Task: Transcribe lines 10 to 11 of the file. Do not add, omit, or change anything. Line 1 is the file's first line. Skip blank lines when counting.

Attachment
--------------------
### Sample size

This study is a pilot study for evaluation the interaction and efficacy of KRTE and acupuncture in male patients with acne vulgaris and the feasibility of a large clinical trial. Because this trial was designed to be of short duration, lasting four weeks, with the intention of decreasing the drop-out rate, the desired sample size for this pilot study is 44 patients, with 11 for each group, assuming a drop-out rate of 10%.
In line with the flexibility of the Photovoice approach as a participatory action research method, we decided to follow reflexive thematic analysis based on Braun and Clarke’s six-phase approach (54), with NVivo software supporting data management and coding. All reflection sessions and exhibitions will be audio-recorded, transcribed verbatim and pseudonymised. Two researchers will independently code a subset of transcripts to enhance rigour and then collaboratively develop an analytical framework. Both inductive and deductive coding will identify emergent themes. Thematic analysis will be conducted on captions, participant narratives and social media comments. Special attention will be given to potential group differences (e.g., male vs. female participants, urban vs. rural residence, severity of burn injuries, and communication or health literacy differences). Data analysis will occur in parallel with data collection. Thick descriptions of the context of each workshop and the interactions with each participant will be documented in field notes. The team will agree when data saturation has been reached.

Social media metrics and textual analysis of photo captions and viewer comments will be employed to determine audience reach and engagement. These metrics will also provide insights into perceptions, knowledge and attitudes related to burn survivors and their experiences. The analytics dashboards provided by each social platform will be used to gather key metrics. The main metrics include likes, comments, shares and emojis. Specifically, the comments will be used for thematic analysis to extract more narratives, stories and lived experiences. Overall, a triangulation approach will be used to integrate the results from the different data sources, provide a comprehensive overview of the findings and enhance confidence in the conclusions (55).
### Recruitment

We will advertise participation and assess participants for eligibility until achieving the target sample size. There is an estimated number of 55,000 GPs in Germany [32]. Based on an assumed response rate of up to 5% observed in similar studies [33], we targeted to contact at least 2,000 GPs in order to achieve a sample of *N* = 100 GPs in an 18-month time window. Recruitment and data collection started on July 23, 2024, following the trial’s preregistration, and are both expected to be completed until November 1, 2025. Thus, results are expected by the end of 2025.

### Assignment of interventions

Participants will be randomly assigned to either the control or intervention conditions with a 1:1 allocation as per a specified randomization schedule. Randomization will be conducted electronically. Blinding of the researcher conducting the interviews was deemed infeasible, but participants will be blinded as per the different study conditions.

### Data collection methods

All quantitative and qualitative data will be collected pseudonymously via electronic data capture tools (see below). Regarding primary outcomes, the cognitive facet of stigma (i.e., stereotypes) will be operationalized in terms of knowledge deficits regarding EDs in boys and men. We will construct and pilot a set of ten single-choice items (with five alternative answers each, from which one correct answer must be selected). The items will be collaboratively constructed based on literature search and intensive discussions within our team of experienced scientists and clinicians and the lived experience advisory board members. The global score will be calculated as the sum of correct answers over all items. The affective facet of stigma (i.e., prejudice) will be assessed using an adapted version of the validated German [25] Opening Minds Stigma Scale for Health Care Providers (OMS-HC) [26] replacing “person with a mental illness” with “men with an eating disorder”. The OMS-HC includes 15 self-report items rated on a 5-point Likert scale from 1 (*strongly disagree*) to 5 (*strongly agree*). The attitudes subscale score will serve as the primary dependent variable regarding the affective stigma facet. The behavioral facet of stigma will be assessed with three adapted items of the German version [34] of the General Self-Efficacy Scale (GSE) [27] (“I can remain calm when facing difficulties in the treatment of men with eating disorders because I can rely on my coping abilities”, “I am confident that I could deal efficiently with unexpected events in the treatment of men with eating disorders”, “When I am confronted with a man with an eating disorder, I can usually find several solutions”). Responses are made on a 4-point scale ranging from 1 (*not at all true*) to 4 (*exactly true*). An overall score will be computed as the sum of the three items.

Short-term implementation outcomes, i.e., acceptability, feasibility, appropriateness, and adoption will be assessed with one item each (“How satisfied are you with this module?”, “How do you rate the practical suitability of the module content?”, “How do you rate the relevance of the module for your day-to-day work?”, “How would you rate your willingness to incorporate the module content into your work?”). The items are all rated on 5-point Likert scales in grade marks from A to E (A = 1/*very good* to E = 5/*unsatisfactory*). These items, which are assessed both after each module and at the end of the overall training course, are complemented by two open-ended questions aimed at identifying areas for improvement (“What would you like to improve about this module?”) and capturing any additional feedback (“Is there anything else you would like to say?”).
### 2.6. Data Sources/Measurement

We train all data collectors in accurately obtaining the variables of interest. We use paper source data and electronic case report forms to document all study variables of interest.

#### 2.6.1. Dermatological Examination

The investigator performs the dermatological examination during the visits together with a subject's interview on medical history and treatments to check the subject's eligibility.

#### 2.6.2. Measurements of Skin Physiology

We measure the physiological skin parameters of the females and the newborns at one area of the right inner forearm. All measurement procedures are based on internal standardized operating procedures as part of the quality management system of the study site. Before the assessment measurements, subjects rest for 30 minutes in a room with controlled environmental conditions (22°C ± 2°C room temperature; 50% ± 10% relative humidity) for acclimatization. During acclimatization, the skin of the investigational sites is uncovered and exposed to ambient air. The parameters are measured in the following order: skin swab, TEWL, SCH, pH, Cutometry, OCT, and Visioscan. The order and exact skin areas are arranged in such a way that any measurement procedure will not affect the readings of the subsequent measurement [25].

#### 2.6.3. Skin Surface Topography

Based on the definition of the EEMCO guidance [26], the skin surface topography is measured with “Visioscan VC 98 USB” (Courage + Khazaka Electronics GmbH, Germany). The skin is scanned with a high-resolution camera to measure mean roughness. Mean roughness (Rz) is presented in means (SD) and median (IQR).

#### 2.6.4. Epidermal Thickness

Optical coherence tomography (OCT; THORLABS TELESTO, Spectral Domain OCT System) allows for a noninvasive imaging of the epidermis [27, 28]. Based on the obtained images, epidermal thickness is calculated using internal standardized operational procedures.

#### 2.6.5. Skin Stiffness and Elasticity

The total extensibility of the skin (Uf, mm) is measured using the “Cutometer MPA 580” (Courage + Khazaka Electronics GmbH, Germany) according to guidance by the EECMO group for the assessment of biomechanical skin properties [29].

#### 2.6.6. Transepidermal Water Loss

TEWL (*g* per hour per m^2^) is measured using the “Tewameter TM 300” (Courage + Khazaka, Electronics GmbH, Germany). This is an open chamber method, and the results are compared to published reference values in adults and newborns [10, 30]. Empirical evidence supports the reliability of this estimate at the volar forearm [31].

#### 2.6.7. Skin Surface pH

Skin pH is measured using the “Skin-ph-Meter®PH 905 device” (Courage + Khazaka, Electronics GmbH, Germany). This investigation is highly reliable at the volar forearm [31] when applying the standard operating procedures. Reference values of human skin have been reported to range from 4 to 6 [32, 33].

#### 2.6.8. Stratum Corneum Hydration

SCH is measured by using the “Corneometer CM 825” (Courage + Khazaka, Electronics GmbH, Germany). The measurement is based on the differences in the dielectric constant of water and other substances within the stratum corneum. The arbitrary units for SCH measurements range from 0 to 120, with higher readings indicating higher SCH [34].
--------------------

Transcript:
All quantitative and qualitative data will be collected pseudonymously via electronic data capture tools (see below). Regarding primary outcomes, the cognitive facet of stigma (i.e., stereotypes) will be operationalized in terms of knowledge deficits regarding EDs in boys and men. We will construct and pilot a set of ten single-choice items (with five alternative answers each, from which one correct answer must be selected). The items will be collaboratively constructed based on literature search and intensive discussions within our team of experienced scientists and clinicians and the lived experience advisory board members. The global score will be calculated as the sum of correct answers over all items. The affective facet of stigma (i.e., prejudice) will be assessed using an adapted version of the validated German [25] Opening Minds Stigma Scale for Health Care Providers (OMS-HC) [26] replacing “person with a mental illness” with “men with an eating disorder”. The OMS-HC includes 15 self-report items rated on a 5-point Likert scale from 1 (*strongly disagree*) to 5 (*strongly agree*). The attitudes subscale score will serve as the primary dependent variable regarding the affective stigma facet. The behavioral facet of stigma will be assessed with three adapted items of the German version [34] of the General Self-Efficacy Scale (GSE) [27] (“I can remain calm when facing difficulties in the treatment of men with eating disorders because I can rely on my coping abilities”, “I am confident that I could deal efficiently with unexpected events in the treatment of men with eating disorders”, “When I am confronted with a man with an eating disorder, I can usually find several solutions”). Responses are made on a 4-point scale ranging from 1 (*not at all true*) to 4 (*exactly true*). An overall score will be computed as the sum of the three items.

Short-term implementation outcomes, i.e., acceptability, feasibility, appropriateness, and adoption will be assessed with one item each (“How satisfied are you with this module?”, “How do you rate the practical suitability of the module content?”, “How do you rate the relevance of the module for your day-to-day work?”, “How would you rate your willingness to incorporate the module content into your work?”). The items are all rated on 5-point Likert scales in grade marks from A to E (A = 1/*very good* to E = 5/*unsatisfactory*). These items, which are assessed both after each module and at the end of the overall training course, are complemented by two open-ended questions aimed at identifying areas for improvement (“What would you like to improve about this module?”) and capturing any additional feedback (“Is there anything else you would like to say?”).